The Policy: This is outlined below under several categories, and is extended beyond the various forms of abuse of staff: it also covers situations where our services are repeatedly abused, and the more complex areas of “breakdown of the doctor patient relationship”. We look after over nine thousand patients, from cradle to grave in many cases, and the frequency of unacceptable behaviour by patients is extremely rare. Except in cases of physical violence or threats of the same, patients will always be informed in writing that an incident or set of incidents represents unacceptable behaviour towards us. There is a principle of either “two” or “three strikes and you’re out”, depending on the circumstances. Below are examples which will trigger this process.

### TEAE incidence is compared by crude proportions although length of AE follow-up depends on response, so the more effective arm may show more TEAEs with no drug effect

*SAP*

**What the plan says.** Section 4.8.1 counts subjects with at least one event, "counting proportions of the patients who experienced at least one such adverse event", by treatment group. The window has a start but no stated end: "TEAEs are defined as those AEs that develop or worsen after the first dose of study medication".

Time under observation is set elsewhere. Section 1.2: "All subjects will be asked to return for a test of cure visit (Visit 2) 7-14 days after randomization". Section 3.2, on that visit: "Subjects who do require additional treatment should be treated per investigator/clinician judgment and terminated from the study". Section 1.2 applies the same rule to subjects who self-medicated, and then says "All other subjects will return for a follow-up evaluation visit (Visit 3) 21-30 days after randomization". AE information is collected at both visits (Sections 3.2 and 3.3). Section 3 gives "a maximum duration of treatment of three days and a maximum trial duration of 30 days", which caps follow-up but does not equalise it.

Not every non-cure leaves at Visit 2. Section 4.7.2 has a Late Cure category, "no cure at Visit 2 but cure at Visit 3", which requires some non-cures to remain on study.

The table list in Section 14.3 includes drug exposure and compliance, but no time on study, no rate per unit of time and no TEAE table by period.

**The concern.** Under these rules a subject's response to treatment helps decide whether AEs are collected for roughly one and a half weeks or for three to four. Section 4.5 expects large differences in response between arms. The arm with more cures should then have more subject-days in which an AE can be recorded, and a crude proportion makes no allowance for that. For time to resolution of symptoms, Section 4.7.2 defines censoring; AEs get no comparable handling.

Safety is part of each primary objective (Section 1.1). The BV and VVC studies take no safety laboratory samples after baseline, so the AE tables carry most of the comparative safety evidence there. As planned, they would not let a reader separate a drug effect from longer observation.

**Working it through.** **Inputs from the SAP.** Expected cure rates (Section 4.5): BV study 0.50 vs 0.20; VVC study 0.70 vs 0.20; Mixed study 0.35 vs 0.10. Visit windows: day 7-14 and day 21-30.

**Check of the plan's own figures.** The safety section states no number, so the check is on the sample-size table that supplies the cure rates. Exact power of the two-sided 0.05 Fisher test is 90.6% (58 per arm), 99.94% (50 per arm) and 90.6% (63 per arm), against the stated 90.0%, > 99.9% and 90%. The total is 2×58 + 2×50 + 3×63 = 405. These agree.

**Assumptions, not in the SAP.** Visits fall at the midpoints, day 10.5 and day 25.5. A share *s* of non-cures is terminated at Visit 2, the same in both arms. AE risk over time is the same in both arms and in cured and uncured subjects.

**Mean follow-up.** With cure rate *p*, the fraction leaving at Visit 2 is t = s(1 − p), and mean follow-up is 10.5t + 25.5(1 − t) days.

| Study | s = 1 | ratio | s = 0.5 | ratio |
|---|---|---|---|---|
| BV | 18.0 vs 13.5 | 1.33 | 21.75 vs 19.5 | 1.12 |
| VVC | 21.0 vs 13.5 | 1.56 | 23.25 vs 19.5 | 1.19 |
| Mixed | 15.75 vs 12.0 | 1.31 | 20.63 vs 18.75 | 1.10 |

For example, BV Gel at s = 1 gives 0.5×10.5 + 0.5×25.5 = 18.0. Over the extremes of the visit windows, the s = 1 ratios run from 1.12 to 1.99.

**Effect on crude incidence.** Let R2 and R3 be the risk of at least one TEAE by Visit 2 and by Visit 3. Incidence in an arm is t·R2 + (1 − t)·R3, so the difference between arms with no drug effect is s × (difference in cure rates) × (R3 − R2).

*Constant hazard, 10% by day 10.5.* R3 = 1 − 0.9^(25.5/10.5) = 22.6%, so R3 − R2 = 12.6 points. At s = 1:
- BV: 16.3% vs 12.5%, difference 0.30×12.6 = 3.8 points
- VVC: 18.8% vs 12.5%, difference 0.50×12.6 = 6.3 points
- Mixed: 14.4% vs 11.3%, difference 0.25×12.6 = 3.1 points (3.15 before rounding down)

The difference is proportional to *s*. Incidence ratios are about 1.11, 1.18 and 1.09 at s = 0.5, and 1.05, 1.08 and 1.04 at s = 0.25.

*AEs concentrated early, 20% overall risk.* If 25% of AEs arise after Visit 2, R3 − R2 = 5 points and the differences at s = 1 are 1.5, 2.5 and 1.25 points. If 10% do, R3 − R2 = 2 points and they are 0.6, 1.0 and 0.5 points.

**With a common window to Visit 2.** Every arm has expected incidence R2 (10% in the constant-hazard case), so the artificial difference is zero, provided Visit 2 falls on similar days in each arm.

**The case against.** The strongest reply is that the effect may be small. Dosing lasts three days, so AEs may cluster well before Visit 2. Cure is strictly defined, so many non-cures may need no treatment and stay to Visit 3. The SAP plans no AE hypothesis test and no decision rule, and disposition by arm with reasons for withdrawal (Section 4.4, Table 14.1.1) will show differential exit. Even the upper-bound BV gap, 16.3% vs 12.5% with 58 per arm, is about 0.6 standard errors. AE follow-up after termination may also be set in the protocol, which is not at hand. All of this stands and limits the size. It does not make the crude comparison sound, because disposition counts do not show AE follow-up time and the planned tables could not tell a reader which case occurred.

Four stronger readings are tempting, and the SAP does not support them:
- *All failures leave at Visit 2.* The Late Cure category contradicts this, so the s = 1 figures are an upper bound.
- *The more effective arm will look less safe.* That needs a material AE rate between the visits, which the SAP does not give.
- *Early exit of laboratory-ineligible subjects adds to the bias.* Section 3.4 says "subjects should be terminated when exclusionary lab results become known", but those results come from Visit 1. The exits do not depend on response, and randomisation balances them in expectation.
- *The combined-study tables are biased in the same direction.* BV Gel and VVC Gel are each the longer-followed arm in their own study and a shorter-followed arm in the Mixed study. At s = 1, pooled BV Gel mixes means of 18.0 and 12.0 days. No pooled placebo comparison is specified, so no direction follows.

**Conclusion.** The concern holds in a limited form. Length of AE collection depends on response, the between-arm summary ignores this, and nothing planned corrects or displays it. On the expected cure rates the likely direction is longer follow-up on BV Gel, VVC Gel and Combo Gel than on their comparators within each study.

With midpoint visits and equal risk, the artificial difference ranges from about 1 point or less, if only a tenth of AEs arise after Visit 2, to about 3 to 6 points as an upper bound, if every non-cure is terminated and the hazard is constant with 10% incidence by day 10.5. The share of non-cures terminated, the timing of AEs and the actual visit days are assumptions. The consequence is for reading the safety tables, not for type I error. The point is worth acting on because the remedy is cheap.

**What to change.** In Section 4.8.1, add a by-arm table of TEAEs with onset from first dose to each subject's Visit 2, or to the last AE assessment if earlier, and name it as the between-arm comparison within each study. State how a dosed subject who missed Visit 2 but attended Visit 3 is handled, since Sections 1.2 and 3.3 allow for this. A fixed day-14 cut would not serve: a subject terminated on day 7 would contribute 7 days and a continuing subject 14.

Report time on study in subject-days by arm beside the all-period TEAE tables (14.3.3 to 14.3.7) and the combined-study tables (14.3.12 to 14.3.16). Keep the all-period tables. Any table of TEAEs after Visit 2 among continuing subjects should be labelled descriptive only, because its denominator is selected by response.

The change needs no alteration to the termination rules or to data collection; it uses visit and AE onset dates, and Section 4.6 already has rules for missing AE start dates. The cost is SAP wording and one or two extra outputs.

- Physical abuse or Violence, or threats of the same: Immediate reporting to the Police, removal from the list, and referral to the Cornwall scheme for Violent Patients. Once ratified by the Primary Care Trust (PCT), the person will forfeit the right to be registered with a local GP and will need to travel to a distant secure locality for future GP care for a minimum of one year.
- Verbal Abuse of a doctor or other member of staff: One warning in writing, after verifying the facts: a further incident will mean removal from the list.
- Persistent Failure to Attend: Once an appointment is made, patients are expected to keep it, or inform us that they need to change. Failure to do so will be overlooked once: the next occasion will trigger a warning letter. Any further incidents will mean removal from the list.